For most Americans, attending a four-year public college or university is pricey, and attending a four-year private university is more so. There are ways to cut those costs – in-state residence being one of the most obvious, but there are other ways for parents to fund or financially support a student heading off to college.
While investors with lower levels of wealth obviously need to take advantage of funding sources to make it financially feasible for their children to attend college, even wealthy investors take advantage of scholarships and loans to defray some of the thousands of dollars a year that colleges cost.
Advisors need to be well-versed in all of the choices investors have regarding college funding, and have an understanding why one path might be less appealing to investors than others, without regard for how much fiscal sense they make.
When a person or a couple decides to start a family, one of their first financial decisions is to determine how they are going to pay for their new child’s eventual college education. The maneuvers they plan weigh upon many other financial decisions those parents make in the two decades between brining a child into the family and sending them off to college.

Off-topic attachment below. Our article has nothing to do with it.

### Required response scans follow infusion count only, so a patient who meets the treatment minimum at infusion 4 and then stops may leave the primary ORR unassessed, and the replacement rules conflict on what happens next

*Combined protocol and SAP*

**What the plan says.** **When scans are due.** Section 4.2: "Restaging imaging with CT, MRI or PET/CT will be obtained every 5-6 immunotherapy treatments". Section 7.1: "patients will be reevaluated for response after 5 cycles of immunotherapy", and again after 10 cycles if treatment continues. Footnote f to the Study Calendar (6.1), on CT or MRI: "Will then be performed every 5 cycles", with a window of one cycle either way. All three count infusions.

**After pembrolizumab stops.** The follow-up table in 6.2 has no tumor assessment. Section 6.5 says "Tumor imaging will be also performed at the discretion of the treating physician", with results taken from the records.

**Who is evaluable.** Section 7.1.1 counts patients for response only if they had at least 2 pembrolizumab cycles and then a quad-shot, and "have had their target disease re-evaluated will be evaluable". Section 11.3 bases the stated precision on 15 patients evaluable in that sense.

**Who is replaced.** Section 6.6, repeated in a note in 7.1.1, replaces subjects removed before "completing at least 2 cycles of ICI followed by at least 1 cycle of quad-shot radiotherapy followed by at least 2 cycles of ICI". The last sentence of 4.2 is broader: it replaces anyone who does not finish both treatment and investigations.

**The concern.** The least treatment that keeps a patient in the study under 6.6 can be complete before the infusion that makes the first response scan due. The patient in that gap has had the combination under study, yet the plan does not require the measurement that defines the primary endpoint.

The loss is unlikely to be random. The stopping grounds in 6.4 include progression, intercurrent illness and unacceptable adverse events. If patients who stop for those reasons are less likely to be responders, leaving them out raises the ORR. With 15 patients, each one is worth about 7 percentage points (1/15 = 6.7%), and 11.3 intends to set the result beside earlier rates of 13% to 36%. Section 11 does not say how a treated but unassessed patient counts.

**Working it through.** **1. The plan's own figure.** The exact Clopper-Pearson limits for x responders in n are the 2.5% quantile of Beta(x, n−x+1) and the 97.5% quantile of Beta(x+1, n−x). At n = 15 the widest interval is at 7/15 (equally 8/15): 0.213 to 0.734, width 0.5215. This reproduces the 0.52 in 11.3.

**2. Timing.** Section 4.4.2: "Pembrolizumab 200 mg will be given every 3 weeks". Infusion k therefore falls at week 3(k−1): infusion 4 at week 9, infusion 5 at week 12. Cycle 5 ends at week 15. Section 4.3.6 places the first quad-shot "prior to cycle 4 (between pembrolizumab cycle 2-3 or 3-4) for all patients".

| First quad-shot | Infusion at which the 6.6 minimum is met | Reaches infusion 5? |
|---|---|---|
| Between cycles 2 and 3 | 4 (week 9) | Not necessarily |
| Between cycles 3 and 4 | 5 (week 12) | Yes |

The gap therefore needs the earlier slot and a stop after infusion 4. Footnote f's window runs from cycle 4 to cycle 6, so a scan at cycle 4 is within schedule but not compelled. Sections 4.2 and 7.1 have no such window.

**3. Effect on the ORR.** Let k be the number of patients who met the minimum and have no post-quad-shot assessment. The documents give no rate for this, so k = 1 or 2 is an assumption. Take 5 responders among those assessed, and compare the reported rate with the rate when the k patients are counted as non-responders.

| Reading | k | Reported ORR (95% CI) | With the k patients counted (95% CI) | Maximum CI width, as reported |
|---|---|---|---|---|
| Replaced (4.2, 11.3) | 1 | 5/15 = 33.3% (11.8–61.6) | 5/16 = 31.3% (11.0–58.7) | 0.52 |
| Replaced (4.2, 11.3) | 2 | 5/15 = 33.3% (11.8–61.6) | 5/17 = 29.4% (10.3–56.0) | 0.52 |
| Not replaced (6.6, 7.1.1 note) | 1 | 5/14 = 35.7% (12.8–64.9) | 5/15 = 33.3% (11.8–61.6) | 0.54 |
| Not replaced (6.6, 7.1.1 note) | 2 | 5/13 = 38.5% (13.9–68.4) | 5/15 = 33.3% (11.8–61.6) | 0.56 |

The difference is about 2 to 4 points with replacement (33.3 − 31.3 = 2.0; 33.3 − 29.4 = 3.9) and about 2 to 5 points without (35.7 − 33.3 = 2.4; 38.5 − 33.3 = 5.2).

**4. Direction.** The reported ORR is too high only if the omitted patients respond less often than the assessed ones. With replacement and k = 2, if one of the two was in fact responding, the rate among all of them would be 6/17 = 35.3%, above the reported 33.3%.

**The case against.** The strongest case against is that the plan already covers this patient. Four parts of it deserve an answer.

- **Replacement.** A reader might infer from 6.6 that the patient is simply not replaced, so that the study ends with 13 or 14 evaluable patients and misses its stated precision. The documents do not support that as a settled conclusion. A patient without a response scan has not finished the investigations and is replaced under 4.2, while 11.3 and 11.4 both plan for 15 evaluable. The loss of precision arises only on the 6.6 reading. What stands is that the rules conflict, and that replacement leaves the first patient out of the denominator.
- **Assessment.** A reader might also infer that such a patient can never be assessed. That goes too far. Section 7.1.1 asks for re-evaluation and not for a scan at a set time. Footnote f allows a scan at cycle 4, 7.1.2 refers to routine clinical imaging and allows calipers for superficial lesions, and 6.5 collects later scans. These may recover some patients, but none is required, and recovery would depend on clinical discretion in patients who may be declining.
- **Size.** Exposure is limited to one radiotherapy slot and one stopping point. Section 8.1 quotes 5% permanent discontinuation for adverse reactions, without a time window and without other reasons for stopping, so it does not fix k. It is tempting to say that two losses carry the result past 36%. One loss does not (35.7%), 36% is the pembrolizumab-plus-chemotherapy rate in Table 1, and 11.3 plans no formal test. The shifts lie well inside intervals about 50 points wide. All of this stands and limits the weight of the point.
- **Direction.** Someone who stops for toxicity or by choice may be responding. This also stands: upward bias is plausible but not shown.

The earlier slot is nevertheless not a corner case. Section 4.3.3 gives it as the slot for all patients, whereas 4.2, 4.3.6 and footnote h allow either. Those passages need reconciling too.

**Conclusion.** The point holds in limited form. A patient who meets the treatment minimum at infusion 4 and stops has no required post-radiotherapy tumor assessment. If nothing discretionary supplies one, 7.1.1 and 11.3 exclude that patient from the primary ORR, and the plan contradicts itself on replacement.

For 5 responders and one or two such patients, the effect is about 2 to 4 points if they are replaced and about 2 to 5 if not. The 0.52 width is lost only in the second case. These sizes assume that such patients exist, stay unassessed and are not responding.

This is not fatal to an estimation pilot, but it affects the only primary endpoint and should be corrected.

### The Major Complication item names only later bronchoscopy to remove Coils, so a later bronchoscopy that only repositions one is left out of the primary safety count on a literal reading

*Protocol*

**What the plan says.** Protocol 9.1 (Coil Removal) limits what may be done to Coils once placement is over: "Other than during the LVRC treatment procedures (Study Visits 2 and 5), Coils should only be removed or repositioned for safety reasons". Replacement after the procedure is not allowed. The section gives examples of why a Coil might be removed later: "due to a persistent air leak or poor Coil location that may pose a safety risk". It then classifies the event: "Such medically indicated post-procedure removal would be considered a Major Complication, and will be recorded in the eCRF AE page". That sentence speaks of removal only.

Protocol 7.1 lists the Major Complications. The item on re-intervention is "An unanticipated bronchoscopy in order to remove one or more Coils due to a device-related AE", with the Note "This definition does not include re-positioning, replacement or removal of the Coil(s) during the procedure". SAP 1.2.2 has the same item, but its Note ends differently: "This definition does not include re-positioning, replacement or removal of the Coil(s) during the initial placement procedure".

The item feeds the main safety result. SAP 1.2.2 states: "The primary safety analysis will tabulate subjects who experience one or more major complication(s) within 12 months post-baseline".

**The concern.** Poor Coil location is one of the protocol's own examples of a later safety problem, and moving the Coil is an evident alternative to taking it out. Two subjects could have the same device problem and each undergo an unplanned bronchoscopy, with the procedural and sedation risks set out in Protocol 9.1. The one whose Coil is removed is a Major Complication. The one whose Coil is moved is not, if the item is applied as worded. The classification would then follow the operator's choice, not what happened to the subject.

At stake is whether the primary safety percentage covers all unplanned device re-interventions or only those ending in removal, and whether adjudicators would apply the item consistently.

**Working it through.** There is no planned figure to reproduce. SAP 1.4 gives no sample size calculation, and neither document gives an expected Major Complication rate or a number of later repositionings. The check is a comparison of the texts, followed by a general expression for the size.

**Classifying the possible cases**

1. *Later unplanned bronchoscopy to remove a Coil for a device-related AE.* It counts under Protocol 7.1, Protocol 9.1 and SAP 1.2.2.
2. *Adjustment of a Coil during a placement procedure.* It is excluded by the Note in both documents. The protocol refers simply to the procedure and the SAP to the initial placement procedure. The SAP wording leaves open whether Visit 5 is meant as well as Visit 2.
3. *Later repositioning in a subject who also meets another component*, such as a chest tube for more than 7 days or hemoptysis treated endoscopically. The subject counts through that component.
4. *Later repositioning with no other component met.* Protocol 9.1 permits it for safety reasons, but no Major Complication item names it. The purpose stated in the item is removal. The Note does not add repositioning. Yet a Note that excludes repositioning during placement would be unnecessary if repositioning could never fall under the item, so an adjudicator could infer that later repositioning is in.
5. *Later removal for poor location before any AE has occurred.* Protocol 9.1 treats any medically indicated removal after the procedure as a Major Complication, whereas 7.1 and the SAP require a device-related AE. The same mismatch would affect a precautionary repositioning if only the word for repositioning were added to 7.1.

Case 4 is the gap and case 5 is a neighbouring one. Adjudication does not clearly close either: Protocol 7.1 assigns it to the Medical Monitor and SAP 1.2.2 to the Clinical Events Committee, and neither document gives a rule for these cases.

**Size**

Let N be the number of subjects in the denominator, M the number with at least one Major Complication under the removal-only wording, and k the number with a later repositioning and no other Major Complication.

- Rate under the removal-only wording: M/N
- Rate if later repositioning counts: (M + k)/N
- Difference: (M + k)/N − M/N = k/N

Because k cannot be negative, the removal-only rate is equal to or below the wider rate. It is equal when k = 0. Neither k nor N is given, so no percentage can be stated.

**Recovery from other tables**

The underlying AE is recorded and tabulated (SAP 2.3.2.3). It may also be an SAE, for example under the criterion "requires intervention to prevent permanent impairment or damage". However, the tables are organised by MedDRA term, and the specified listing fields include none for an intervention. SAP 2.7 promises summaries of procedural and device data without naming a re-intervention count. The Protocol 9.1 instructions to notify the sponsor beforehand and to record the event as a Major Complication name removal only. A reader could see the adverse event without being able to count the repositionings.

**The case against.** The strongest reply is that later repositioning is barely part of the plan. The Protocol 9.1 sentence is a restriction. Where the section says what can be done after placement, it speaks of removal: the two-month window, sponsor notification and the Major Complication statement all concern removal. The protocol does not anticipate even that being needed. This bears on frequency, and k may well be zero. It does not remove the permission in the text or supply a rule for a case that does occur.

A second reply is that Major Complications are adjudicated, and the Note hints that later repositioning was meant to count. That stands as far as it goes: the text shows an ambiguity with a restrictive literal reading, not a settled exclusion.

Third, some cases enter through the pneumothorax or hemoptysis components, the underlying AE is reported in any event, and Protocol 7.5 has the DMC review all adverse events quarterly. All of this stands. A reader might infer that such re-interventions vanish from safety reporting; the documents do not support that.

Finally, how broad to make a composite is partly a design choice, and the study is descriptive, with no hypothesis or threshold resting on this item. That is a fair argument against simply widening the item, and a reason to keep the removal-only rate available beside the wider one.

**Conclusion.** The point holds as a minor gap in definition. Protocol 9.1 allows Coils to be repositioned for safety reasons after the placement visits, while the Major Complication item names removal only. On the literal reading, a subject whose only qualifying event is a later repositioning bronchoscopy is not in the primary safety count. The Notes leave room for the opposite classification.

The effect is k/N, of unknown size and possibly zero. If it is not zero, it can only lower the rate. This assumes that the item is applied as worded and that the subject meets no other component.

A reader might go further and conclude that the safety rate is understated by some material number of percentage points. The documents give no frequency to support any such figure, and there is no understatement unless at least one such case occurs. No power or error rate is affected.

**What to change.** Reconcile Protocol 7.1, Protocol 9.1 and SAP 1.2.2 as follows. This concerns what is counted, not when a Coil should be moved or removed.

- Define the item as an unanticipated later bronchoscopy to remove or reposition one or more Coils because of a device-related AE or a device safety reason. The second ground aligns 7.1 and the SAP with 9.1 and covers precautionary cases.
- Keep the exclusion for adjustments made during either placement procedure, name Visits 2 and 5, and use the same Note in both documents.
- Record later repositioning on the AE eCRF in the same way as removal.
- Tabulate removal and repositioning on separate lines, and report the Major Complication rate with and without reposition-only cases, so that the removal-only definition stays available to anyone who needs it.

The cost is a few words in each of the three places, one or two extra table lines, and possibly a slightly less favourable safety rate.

Spectrem’s new study Parenting and Financial Issues looks at the choices parents are making or have made in order to fund a college education. Family wealth clearly plays a role in the funding options families employ.
There is money students earn through academic, leadership or athletic skills. Fifty-five percent of investors took advantage of scholarships earned by their children to pay for college.
However, one-third take advantage of student loans taken out by the student to help defray costs. Those loans are at a lower interest rate that others, and does provide the student with a chance to build their own credit score, but millions of students graduate with high six-figures in loan amounts that require regular payments immediately after graduation.
Even among some of the wealthiest investors in the Spectrem study, those with a net worth between $15 million and $25 million, student loans were accessed. Of that wealth segment, 6 percent made extensive use of the loans and 28 percent reported some use of student loans to pay for college.
Thirty percent of all investors use grants to help pay for college, while 19 percent arrange for their children to gain funds through work/study programs.
Surprisingly, only 26 percent of investors funded a 529 plan, which effectively pre-pays college costs at most four-year colleges in the United States and provides tax advantages. Such programs require funding in advance, and as a result, wealthier investors are more likely to take advantage of the programs. Of the $15 million-$25 million segment, 31 percent reported extensive use of 529 funding plans.
©2019 Spectrem Group
Keywords: college funding, 529 plans, scholarships, grants, investors, advisors, Spectrem